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Shining some light on algae

January 12, 2006|Nancy Yoshihara

QUESTION: During fall and winter our brick patio on the north side of the house becomes slick and slightly green from moisture without enough sun to keep it dry. Is there something that can be applied to the surface instead of the power wash required each spring?

BARBARA WOLD

Los Angeles

ANSWER: Shade and moisture are most conducive to the growth of algae and moss, which can make a brick patio slippery and turn it greenish.

"The easiest cure for algae, if possible, is to eliminate as much of the shade as possible," according to the website www.demesne.info/Home-Maintenance/Brick-Cleaning.htm. Greater sunlight will help eliminate the moisture.

To reduce the slickness in small areas, the website recommends applying a diluted solution of household bleach to patches of algae and moss. If you like the natural effect of the green, Times garden contributor Robert Smaus suggests tossing some sand on the surface to help reduce the slickness.

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QUESTION: I have stamped color concrete in my backyard, which was sealed when the work was completed about three years ago. The sealant is now peeling up. Can you recommend a very good sealer, which will adhere and bring back that wet new look that the concrete had a few years ago?

ANSWER: As with anything, maintenance is a big issue, says Graeme Cohen, owner of Concrete LA in Chatsworth.

If you leave a car out in the sun rather than in a garage, the exterior finish on the one without protection will wear worse than the other. The same applies to concrete, Cohen says. Maintenance is a vital part of maintaining the look.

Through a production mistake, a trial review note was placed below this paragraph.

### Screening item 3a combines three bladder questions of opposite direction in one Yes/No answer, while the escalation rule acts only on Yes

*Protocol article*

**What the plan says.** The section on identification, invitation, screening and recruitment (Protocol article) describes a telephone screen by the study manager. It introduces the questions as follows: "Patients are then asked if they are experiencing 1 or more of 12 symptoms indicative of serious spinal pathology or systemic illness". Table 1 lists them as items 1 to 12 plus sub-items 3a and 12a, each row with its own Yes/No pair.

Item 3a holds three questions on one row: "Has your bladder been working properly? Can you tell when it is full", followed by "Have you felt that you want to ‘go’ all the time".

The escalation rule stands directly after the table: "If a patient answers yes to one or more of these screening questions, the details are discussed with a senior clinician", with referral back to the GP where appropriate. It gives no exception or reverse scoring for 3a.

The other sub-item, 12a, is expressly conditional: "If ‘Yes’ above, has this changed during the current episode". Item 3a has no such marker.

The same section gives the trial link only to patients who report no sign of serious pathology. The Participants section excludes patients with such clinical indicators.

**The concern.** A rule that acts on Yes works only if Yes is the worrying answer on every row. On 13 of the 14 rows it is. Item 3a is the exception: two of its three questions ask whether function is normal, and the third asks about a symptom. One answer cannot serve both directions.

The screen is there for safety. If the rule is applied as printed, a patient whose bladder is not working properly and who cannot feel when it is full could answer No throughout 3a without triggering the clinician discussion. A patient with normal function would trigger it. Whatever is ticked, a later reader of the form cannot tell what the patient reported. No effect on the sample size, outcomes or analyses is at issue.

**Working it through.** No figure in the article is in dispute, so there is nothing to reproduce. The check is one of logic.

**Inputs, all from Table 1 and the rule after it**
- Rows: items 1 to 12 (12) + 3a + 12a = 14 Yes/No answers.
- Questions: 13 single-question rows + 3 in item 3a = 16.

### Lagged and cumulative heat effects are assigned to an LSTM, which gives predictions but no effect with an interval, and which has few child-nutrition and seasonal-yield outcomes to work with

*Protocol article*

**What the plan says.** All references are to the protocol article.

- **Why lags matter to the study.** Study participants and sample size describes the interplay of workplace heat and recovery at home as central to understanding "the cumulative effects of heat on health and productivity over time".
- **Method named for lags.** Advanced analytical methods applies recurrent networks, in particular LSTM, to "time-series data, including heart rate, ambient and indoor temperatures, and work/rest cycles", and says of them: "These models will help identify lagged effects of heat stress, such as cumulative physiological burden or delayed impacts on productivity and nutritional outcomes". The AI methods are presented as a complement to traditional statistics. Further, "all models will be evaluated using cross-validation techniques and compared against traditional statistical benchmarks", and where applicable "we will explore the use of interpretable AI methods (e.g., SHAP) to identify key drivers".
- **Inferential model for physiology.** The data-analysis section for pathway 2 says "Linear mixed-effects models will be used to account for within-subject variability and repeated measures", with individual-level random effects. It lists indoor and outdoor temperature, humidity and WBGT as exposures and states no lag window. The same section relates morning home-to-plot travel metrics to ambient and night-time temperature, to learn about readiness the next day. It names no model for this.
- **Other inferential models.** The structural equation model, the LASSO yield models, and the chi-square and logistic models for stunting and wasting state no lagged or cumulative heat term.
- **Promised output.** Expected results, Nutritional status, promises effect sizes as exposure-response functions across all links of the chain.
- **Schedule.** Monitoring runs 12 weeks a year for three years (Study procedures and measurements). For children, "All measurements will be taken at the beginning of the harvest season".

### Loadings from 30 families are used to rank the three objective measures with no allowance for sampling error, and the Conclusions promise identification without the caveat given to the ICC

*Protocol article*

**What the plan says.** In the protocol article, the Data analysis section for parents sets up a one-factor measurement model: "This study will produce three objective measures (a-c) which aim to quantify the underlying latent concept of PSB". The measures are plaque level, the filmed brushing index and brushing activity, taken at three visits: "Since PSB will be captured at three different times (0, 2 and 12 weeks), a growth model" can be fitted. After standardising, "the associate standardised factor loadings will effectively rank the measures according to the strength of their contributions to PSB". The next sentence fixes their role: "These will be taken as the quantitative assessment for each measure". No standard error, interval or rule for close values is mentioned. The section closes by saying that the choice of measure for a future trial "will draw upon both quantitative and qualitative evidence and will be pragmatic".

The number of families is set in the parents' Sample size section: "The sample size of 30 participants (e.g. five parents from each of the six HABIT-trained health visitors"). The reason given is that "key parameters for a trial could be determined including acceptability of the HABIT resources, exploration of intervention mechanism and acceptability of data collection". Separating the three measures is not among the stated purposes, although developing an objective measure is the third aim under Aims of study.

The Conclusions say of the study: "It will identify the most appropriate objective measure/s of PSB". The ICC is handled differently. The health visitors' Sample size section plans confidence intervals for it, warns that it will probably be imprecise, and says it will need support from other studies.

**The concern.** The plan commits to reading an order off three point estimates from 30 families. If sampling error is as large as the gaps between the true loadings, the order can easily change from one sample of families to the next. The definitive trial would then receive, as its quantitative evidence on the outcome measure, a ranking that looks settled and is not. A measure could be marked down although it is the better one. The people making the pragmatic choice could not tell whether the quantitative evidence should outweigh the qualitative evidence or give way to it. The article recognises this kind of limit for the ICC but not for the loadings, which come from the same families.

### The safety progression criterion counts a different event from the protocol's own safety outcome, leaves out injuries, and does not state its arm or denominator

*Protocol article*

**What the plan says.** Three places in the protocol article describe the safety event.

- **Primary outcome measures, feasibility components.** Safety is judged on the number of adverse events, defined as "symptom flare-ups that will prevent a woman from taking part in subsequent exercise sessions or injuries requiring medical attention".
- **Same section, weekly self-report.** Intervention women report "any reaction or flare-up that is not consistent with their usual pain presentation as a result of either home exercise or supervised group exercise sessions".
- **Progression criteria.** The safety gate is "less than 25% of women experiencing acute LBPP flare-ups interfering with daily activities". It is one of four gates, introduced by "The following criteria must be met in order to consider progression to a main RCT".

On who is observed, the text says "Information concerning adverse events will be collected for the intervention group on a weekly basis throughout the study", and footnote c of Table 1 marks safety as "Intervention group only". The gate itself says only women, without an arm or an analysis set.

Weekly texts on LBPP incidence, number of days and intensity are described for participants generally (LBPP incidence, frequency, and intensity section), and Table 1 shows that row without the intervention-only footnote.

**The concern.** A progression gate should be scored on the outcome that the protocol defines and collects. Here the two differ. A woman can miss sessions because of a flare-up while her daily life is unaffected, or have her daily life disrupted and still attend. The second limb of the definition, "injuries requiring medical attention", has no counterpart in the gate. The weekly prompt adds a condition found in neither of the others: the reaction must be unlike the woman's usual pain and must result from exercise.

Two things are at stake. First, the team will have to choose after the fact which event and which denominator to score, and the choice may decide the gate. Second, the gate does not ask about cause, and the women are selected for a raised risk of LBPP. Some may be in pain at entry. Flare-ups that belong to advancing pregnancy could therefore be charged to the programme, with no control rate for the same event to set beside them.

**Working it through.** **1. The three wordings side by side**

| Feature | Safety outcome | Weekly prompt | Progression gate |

Cohen recommends pressure washing the surface to clear off the peeling sealant, dirt and debris. Then apply a water-based, acrylic or lacquer sealer.

Do-it-yourselfers can find water-based and acrylic sealers at home center stores. Lacquer sealants are not easy to find at these stores, and they are trickier to apply.

Cohen says a homeowner can scrub the surface, but a pressure washer, which can be rented from a home center, is preferable.

When selecting a sealant, read the label to make sure it is recommended for concrete application. An acrylic or lacquer sealer will give that wet look.

Before applying the sealant, make sure the surface is clean, dry and free of standing water.

"The easiest way to apply the sealant is to take a bucket and a roller," Cohen says. "Just roll the sealant over the surface."

Lacquer sealers require special application and care when used around pets, kids and pregnant women. It is a job best left to a professional, says Cohen.

Lacquer will not absorb surface moisture, and trapped moisture will cause the surface to whiten. Application by a professional will cost "probably $1 to $2 a square foot," he said.

Allow all sealants to dry for about 48 hours.

Send questions to "Ask Us," Los Angeles Times Home section, 202 W. 1st St., Los Angeles, CA 90012, or e-mail home@ latimes.com. Please include your full name, city of residence and phone number for verification. Only select questions can be answered. An archive of previously published questions and answers is at www.latimes.com/home; look for the "Ask Us" link on the left.

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